Although it is not a saying you hear much anymore, success

in school used to be qualified by making sure you understood and were

proficient at the three R’s — “readin’, ritin’, and rithmatic.” And

while it isn’t politically correct to reference them in that way today, the

individuals who spouted that phrase were actually on to something —

particularly when it comes to IT management.

You are probably going “huh?” about now, so let me

explain. The first 2 R’s when it comes to IT management are about

communication. I have written often on the importance of communicating well and

often with all those that are consumers of your services. So I won’t beat a

dead horse on this issue (although I am sure I will come back to it again in

the future — it’s that critical).

However, neglecting the third R is what can get you into

real trouble. In terms of IT management, that third R means budgeting and

knowing the numbers for your operations inside and out. This can make or break

you as an IT management professional.

Once upon a time, IT was mysterious and magical — the

proverbial black box. Flawlessly running operations with little or no downtime

was both an art and a science. And as long as you did just that, most people

were pretty satisfied with your performance.

Times have changed, however, and people (your customers and

management) have come to expect IT services to be just like a utility — always on. Of course, the difference

between your IT department and a utility is that you are not a monopoly; there are not a million suppliers of

electricity and water out there knocking on doors and offering to sell them

cheaper and with the same level of service – but there are for IT services.

There is always someone telling your management that they can provide the same

services as you better AND cheaper.

To make matters worse, your customer’s budgets are getting

squeezed ever so tightly and, guess what, you are just an expense, my friend.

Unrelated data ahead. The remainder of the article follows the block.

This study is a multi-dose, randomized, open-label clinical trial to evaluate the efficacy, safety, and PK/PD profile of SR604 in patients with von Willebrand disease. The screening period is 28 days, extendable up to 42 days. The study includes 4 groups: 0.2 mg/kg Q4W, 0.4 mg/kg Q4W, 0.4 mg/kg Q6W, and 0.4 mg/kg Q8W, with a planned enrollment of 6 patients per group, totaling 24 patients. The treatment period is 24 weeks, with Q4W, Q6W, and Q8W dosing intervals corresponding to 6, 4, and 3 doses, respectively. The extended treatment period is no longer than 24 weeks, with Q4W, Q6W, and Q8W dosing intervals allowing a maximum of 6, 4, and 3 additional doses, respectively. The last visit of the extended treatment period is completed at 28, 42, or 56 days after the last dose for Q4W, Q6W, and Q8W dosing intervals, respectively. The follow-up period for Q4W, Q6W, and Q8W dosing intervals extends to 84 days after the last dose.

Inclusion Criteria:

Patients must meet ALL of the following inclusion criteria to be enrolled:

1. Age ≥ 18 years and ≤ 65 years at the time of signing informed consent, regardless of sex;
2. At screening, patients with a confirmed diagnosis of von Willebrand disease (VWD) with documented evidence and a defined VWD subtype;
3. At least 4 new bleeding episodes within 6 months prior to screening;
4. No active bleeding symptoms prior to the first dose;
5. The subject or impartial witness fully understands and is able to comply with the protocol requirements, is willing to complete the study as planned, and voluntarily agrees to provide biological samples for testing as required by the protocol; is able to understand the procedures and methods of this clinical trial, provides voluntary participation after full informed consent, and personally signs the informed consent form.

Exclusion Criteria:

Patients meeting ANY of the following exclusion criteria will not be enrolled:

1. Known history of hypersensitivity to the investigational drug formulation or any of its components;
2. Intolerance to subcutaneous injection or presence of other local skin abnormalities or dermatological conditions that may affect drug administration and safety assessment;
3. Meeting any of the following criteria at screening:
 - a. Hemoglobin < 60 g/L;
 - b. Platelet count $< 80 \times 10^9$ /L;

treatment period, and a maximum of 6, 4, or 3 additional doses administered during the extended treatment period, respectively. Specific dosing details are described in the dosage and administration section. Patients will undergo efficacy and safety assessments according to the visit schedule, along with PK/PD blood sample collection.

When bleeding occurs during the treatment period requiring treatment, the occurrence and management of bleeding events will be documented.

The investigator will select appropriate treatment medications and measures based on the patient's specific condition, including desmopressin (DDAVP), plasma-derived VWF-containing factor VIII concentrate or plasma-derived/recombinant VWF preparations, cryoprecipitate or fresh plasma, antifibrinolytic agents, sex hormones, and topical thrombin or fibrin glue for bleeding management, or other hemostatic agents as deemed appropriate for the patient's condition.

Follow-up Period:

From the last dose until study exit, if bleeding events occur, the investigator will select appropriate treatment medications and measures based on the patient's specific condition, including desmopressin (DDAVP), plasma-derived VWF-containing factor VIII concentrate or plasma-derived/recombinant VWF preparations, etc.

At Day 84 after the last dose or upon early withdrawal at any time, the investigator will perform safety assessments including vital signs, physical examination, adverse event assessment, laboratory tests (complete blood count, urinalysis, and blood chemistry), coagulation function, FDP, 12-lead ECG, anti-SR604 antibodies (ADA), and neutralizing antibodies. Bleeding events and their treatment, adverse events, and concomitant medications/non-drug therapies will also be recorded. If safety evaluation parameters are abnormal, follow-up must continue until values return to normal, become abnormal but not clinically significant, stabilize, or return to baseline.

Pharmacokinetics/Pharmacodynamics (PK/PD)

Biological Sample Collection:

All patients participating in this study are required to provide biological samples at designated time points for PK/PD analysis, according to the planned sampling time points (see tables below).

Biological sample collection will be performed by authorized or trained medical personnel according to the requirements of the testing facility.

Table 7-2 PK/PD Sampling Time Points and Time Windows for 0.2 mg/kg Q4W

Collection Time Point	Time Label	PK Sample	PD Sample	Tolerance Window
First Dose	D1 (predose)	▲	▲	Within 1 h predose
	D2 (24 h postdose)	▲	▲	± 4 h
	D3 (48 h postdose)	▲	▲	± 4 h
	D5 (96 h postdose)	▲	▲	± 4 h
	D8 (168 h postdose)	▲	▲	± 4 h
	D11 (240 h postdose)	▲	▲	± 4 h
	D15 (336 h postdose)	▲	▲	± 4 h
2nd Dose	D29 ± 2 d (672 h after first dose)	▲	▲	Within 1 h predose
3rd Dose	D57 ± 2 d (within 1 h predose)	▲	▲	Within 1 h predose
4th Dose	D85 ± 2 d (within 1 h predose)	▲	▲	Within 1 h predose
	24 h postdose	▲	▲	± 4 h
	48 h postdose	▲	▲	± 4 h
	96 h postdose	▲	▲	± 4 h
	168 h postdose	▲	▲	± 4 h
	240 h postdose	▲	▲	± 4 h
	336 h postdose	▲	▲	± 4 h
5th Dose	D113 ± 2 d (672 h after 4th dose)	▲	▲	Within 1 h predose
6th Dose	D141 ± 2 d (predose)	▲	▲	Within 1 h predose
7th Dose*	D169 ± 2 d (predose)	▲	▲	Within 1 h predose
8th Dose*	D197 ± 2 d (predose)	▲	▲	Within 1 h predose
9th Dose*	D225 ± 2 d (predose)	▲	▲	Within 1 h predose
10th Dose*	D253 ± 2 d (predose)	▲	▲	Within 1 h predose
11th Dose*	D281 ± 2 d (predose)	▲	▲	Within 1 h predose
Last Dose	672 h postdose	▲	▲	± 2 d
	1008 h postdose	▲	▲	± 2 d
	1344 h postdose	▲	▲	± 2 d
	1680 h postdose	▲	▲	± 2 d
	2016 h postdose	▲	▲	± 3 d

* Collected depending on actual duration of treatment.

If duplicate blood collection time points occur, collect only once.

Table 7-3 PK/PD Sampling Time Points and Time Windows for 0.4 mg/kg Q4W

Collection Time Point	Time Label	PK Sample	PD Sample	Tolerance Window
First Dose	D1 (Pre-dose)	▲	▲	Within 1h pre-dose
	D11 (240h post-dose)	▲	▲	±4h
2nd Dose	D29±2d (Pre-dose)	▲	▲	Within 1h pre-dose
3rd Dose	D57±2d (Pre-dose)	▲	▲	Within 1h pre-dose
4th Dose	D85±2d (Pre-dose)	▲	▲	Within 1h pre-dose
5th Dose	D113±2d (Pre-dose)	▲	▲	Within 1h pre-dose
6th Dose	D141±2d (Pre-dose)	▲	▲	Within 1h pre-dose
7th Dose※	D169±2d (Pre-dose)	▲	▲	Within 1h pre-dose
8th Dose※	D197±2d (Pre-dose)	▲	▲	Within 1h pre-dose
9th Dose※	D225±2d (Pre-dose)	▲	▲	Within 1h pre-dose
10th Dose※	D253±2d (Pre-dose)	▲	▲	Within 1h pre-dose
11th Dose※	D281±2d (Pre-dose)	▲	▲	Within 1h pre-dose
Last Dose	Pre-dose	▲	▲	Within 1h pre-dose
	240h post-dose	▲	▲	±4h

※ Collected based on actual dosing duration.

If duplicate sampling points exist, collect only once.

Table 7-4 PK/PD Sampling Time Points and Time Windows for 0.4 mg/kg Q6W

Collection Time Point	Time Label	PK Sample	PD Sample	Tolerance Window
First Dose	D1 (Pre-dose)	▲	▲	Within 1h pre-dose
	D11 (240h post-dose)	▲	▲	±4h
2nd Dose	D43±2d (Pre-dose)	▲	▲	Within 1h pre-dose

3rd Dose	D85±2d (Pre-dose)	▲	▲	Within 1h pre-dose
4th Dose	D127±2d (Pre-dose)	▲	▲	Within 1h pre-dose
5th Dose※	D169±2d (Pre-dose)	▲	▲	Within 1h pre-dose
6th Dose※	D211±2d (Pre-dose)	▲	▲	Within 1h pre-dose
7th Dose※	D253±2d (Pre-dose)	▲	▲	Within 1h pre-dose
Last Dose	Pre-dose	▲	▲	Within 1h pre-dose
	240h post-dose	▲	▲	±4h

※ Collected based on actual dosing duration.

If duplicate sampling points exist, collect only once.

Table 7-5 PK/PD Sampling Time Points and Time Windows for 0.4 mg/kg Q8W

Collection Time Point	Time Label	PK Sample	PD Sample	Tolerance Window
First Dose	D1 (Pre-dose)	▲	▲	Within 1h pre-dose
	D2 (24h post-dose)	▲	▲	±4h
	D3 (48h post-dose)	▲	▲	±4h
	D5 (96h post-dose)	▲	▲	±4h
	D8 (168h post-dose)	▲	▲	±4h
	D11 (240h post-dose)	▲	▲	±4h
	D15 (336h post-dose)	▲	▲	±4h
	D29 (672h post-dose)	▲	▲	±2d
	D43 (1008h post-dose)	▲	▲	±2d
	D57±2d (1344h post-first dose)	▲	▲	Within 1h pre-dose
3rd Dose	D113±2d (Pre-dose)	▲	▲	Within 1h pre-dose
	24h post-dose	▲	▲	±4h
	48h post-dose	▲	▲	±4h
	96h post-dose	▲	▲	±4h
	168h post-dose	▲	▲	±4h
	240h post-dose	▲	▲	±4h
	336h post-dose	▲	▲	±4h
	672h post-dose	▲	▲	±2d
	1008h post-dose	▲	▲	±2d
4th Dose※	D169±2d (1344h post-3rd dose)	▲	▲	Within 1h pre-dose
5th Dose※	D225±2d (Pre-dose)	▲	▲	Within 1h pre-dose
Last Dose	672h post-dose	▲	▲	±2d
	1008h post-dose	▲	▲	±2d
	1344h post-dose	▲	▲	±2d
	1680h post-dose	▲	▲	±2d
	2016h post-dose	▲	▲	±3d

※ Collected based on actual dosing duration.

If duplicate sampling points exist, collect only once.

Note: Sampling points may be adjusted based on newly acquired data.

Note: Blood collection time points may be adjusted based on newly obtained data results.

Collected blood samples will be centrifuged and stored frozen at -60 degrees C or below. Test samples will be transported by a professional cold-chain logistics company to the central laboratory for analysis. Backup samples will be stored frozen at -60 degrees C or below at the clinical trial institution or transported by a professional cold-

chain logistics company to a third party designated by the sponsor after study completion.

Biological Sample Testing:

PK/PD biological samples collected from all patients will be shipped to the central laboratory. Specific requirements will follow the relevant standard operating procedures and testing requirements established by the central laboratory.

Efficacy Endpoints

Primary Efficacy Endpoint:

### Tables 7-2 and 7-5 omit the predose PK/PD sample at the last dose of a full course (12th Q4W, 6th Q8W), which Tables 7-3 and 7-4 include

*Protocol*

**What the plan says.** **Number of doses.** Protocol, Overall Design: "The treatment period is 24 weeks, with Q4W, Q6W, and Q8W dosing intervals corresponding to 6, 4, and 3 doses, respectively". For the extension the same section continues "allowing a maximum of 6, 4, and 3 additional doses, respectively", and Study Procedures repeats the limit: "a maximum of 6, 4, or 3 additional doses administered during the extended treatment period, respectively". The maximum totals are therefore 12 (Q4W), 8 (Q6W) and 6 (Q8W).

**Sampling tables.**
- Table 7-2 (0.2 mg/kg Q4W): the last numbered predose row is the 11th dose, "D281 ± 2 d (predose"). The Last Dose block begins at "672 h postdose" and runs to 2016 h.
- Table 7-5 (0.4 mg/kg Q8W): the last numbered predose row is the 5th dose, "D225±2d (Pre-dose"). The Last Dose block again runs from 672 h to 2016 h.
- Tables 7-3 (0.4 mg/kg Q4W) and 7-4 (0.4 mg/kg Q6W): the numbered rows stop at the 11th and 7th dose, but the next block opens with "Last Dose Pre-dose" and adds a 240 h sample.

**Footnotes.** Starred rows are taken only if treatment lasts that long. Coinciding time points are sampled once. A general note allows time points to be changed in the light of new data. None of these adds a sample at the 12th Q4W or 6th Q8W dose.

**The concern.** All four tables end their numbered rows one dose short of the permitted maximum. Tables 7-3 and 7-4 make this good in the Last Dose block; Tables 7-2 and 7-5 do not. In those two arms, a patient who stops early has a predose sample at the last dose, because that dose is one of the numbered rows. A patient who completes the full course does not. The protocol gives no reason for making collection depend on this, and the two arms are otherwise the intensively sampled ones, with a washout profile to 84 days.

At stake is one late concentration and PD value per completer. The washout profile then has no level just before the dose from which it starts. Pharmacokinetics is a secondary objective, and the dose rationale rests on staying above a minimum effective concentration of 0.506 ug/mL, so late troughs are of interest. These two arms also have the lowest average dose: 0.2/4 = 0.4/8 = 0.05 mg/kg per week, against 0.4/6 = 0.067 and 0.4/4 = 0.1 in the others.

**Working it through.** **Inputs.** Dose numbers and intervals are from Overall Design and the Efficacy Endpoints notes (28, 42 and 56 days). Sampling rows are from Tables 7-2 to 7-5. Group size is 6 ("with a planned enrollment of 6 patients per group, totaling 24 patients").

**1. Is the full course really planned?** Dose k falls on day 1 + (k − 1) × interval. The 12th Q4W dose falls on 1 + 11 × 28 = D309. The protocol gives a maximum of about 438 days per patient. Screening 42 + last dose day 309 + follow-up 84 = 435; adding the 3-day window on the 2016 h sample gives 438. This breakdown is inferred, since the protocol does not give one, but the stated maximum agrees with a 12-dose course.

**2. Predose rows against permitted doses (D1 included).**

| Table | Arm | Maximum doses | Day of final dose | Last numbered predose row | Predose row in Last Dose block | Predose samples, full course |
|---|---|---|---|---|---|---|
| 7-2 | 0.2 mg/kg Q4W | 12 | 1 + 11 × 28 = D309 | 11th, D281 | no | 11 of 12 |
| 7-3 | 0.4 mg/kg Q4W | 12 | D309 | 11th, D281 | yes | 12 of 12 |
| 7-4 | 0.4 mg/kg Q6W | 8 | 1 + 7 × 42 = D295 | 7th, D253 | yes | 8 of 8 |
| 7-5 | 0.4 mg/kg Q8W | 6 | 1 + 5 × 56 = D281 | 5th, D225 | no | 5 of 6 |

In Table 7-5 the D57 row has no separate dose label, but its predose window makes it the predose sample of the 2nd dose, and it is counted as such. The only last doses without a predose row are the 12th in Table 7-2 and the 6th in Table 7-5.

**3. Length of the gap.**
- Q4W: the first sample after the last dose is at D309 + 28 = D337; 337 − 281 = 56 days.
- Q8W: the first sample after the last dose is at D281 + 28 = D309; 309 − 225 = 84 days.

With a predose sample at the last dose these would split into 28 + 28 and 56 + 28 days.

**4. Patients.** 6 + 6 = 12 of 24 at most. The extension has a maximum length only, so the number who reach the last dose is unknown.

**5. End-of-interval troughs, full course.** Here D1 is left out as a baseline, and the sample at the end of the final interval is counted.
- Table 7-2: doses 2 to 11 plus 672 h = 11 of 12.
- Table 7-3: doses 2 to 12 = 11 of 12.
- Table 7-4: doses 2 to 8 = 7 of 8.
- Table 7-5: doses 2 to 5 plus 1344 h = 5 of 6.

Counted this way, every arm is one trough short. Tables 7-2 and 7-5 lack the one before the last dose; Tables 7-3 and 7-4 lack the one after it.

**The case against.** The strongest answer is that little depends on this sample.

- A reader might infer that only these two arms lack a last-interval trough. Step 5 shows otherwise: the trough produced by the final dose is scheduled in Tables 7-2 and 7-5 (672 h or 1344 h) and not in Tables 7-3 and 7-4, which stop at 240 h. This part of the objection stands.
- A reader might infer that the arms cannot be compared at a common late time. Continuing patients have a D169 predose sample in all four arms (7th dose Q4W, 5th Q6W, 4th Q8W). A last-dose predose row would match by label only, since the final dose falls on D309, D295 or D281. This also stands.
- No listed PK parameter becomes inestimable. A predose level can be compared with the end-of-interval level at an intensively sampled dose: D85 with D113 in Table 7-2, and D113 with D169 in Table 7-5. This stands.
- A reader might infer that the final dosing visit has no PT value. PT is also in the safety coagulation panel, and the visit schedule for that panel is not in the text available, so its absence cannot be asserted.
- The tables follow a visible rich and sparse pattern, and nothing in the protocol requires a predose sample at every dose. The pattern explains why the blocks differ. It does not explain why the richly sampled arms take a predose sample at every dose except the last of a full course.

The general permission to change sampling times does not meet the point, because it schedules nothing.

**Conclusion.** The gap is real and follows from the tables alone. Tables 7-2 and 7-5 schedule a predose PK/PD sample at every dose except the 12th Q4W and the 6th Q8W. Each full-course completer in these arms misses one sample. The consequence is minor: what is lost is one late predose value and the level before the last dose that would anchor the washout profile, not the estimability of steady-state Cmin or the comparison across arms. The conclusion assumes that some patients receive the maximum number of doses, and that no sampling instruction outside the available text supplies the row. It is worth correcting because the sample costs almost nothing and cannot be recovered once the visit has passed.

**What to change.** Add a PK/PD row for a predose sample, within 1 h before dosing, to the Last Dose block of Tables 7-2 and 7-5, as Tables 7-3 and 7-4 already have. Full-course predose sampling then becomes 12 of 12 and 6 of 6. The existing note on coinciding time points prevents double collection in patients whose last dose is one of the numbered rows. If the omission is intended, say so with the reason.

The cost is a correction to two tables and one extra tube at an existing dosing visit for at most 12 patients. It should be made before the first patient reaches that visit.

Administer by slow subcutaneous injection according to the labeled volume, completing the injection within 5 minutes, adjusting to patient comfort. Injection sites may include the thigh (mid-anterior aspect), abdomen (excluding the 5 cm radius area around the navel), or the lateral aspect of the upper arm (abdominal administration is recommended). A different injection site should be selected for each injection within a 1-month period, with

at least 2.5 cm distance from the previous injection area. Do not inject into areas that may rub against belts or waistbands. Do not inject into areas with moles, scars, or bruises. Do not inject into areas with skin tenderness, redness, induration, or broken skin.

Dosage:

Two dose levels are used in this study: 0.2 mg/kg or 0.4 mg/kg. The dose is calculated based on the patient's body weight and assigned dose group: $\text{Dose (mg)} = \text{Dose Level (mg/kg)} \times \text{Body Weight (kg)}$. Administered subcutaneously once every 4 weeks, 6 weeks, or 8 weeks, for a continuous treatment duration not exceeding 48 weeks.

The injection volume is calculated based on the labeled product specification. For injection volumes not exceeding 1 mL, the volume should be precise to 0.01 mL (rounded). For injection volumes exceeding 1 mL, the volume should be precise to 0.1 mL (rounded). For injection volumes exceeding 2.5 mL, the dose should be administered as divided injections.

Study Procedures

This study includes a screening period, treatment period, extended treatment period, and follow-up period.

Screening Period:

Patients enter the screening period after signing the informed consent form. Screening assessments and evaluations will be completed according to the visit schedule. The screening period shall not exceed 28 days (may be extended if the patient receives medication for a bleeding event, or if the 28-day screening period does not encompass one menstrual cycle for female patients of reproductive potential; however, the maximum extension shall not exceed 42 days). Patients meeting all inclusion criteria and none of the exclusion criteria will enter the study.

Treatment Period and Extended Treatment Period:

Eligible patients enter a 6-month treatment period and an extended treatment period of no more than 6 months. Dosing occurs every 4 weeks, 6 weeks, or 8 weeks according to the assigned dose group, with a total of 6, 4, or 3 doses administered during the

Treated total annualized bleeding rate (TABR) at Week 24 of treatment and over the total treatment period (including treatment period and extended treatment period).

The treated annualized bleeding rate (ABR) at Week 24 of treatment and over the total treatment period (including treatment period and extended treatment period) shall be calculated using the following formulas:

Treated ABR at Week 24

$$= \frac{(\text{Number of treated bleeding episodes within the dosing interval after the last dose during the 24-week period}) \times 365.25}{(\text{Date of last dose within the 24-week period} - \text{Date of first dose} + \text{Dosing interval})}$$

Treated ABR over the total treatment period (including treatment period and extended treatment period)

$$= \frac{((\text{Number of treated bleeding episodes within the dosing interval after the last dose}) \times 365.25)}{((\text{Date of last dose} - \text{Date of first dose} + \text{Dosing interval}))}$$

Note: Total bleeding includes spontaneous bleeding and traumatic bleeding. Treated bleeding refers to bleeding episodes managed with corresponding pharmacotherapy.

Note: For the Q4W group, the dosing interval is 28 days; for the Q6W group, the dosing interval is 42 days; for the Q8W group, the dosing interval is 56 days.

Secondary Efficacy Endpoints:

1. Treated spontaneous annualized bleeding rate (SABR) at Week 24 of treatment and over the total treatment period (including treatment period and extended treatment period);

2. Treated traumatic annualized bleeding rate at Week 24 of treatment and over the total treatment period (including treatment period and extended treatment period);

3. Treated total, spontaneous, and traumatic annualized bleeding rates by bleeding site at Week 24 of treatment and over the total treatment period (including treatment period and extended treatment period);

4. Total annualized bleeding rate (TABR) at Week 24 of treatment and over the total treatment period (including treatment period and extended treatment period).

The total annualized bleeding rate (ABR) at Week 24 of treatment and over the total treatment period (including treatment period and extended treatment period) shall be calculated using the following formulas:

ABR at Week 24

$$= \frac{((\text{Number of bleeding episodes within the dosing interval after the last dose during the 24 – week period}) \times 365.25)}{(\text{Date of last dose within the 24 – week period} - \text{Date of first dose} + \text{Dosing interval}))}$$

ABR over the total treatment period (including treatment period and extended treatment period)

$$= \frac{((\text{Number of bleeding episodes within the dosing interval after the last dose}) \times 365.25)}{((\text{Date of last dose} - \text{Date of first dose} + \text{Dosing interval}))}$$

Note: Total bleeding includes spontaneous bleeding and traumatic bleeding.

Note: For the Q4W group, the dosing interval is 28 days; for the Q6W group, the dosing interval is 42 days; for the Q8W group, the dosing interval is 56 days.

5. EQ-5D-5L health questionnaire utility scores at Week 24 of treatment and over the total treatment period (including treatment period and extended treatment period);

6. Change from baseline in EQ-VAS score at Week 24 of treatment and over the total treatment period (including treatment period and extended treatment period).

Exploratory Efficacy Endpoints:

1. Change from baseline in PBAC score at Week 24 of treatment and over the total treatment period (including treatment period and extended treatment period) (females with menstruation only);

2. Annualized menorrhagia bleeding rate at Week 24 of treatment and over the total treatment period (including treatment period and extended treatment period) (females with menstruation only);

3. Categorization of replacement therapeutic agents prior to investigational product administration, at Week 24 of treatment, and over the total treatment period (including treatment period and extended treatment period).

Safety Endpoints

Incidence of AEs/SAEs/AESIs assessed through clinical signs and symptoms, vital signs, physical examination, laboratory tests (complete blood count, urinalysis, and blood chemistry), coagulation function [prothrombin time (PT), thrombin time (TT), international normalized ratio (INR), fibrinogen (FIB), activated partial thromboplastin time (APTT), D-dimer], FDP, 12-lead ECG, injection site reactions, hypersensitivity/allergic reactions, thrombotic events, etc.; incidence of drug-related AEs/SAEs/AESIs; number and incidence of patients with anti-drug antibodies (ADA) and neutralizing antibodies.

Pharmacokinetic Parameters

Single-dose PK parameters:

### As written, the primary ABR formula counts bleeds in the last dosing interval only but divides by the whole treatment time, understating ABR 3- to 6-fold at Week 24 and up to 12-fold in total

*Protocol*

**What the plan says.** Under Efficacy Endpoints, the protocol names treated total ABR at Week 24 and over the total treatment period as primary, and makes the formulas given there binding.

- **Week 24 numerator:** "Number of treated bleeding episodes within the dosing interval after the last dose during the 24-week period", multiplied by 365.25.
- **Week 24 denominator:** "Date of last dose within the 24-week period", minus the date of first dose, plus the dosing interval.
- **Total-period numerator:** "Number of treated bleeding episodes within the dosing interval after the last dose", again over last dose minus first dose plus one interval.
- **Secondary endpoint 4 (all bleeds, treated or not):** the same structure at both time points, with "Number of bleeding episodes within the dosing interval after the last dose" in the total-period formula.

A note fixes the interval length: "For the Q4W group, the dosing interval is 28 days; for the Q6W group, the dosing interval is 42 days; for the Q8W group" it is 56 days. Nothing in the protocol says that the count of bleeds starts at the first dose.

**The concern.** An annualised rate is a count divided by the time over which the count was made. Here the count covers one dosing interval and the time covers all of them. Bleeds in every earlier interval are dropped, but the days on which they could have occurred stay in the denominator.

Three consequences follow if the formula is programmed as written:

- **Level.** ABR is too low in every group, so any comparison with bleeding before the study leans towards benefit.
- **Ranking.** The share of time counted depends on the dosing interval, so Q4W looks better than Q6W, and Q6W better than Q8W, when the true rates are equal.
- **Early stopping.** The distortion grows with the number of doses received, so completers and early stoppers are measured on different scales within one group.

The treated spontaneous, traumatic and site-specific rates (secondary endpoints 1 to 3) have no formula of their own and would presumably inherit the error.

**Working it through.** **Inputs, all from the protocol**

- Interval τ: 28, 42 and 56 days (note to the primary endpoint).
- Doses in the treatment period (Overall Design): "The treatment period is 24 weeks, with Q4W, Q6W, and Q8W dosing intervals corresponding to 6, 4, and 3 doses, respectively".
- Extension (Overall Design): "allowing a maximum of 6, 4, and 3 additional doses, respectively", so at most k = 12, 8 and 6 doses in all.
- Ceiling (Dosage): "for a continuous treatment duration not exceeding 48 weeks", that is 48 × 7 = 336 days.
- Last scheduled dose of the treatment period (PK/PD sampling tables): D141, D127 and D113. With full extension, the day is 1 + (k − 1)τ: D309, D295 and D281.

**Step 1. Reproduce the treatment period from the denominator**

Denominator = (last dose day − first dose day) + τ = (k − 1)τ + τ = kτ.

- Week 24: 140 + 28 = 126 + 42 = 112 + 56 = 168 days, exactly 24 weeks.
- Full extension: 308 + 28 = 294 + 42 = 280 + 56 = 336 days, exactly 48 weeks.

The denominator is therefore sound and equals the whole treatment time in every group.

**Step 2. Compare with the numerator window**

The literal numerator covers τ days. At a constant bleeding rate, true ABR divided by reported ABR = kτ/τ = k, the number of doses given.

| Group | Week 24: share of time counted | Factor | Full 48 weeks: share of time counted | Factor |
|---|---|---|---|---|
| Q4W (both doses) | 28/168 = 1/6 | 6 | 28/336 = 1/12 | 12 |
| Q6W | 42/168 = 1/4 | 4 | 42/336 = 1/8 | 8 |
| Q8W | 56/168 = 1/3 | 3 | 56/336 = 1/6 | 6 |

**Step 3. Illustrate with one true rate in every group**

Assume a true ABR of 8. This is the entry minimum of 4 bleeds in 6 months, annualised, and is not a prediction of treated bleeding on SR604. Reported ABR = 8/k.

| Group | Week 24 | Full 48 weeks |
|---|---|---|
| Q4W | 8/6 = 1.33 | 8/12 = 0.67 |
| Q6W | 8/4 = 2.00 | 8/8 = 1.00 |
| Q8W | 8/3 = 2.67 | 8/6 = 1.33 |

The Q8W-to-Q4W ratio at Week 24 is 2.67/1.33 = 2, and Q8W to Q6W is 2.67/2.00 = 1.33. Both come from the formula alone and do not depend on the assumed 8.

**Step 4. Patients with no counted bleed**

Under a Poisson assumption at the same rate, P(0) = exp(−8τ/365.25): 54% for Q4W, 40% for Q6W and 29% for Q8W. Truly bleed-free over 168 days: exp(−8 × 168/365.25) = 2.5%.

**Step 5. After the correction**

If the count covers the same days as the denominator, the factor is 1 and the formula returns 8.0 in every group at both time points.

No matter that you provide the best service possible — it’s just business, and

Frank here says he can do better than you.

So…with that set of expectations, you had better be good at

“rithmatic.” What does that mean? Management expects three things

from your numbers concerning your operations: Transparency, Clarity, and

Consistency. They want to be able to see how you arrive at your numbers, they

want to understand the methodology you used to arrive at those figures, and

they want your numbers to be consistent over time — meaning that you are not constantly

changing your methodology and accounting practices.

Management may not always agree on how you arrive at your

numbers, nor your methodology for calculating costs — but those are things

that can be argued and defended.

What gets you into hot water is when your numbers don’t meet

the TCC test (transparency, clarity and consistency). Failing the TCC test

creates doubt — doubt in your ability to manage the operations, in what you

are charging them, and doubt regarding whether there is any dishonesty

involved. If people think your figures are fishy, you have a problem.

So what does all this mean to a typical IT organization?

That bookkeeping and performance metrics are critical to your operation — not

from the stand point of how well your operation performs (although they play a

part), but in how your operation is funded and, just as importantly, how your

own performance is judged.

So as a manager, what does this mean for you? If this is a

weakness of yours, you need to get up to speed or find people to help you who

are well-versed in budgeting and accountability — preferably both.

What you should not do is bury your head in the sand or be

too “busy” running the operation to take care of these things

because, buddy, not knowing your third R will come back to bite you and HARD.

Here are a few resources to give you a start while you scour
the Internet, your peers, and mentors for help.

Performance Dashboards:

Measuring IT Costs and Value:

IT Metrics Planning Pack: